Education ING

Ministry of Education in Ethiopia launches Awareness Campaign on Back to School

Campaign aims to enroll nearly 3 million children out of school by 2015

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Student facilitator and 7th grade student Senait Berhane (3rd from right) is pictured with 4 and 5-year olds in Atsbi district, Tigray region, Ethiopia. After learning letters and numbers during Berhane’s summer break, the five children are now ready to enter school thanks to a UNICEF-supported Child-to-Child Programme (©UNICEF Ethiopia/2013/Negash)

16 September 2013: The Ministry of Education of the Federal Democratic Republic of Ethiopiatoday launched a massive nationwide awareness campaign on going back to school and called on parents, communities and local leaders to bring their children to school.

The awareness campaign, which is being kick-started this week, as schools open across the country, is a drive that seeks to increase awareness of parents on the importance of education and support Ethiopia to meet its Millennium Development Goals on universal access.

“Over the last two decades Ethiopia’s Gross Enrollment Rate has soared, government has allocated a huge budget and admirable results have been achieved,” said His Excellency Ato Shiferaw Shugutie the Federal Minister of Education “Communities have owned education activities and increased the numbers of children coming to school, this campaign is a push to ensure that no child is left behind.”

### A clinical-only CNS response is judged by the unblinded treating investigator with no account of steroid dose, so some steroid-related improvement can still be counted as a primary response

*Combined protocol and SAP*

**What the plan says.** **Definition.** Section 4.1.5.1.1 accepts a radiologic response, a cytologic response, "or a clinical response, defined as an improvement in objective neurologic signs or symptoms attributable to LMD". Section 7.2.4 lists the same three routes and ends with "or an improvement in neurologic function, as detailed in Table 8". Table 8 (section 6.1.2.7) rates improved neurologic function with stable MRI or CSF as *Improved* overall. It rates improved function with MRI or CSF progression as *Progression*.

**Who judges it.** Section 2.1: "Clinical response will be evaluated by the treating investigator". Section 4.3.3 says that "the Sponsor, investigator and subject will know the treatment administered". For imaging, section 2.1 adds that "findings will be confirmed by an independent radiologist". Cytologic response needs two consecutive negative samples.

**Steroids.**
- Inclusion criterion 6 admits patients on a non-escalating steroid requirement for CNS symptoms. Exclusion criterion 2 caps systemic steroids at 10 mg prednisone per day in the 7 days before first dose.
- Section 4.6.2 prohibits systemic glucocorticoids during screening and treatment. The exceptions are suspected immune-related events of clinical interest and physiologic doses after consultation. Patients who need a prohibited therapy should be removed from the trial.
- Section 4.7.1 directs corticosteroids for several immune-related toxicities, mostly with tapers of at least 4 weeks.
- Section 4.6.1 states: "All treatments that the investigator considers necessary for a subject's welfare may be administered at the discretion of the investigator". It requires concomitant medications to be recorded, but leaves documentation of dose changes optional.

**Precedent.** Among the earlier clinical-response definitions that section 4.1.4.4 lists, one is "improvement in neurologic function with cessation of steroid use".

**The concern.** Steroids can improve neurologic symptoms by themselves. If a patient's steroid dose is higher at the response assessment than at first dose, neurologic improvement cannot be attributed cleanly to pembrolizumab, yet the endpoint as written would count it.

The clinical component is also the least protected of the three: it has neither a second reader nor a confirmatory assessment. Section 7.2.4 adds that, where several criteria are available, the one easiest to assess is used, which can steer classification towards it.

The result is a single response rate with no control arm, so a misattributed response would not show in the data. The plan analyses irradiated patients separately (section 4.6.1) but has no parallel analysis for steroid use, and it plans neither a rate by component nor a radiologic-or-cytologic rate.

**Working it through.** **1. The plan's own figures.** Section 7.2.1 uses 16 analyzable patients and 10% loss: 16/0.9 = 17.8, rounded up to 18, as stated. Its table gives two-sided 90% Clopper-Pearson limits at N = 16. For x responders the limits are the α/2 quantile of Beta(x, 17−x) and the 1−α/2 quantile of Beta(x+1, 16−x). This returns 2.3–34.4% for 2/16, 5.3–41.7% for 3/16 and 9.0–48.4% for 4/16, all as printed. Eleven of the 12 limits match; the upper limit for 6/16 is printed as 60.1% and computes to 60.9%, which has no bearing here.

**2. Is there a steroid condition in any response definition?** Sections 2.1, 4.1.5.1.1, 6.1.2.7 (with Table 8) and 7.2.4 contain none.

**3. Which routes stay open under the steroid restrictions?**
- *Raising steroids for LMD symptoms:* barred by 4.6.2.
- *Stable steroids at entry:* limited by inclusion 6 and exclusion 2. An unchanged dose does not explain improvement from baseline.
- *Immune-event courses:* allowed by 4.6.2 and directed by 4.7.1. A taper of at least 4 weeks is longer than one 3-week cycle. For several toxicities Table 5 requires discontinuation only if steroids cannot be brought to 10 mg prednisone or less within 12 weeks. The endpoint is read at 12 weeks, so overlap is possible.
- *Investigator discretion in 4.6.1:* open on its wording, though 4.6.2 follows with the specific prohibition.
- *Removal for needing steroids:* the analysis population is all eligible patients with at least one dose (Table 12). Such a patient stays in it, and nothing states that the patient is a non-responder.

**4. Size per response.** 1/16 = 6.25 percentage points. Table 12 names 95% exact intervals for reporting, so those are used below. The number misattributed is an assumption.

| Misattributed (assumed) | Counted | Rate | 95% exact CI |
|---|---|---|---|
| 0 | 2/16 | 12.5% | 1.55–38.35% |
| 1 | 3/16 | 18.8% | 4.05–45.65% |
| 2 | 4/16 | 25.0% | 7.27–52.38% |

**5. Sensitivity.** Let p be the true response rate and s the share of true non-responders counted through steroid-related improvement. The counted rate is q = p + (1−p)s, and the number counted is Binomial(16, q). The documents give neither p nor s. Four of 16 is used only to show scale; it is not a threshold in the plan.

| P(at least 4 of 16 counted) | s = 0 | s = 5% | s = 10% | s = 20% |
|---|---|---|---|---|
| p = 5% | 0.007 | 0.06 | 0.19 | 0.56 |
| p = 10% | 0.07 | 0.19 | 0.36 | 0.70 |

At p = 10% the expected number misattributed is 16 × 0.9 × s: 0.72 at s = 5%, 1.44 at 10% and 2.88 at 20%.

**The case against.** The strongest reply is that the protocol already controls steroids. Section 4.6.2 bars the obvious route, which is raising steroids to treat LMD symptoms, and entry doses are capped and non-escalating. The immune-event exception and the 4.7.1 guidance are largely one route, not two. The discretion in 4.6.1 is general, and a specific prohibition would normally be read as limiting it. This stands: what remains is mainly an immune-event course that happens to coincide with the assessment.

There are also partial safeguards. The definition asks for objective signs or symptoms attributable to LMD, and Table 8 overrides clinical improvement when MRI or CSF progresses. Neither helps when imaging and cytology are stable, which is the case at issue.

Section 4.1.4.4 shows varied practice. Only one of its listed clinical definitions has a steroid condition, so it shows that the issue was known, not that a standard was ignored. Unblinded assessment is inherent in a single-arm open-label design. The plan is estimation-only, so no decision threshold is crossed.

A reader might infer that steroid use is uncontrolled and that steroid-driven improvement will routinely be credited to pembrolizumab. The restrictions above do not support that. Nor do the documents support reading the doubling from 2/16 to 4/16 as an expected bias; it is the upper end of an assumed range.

Ethiopia has steadily increased the number of children in school in the last two decades from as low as 2 million in the 1990’s to over 22 million in 2012, trebling its Gross Enrollment Rates from as low as 32 per cent in 1990s to 95 in 2012. With the current Net Enrollment Rate of 86 %, Ethiopia is on track to meet MDG 2.

Mama’s tune- young children get ready for formal school through music

However, current data from the just completed Study on the Situation of Out of School Children in Ethiopia shows that 3 million children remain out of school, while enrollment rates reveal marked regional disparities with regions like Afar recording enrollments as low as 32%. Key barriers in the way of the country’s drive towards access to universal primary education include costs around schooling, lack of basic facilities and quality education. These are often compounded by negative and harmful traditional practices, like early marriage and the preference for boys over girls, which put education out of reach for many girls.

The media campaign seeks to mobilize communities, national leaders and international development partners to bring and keep Ethiopia’s children in school.

“Education remains the engine to drive Ethiopia’s long-term economic development prospects and it is clear that against all odd parents across this vast nation know this and are committed to bringing their children to school,” said Dr. Peter Salama, UNICEF Representative to Ethiopia ” However, if we are to build healthier families, a better economy and a prosperous Ethiopia, families should educate more girls to a higher level.”

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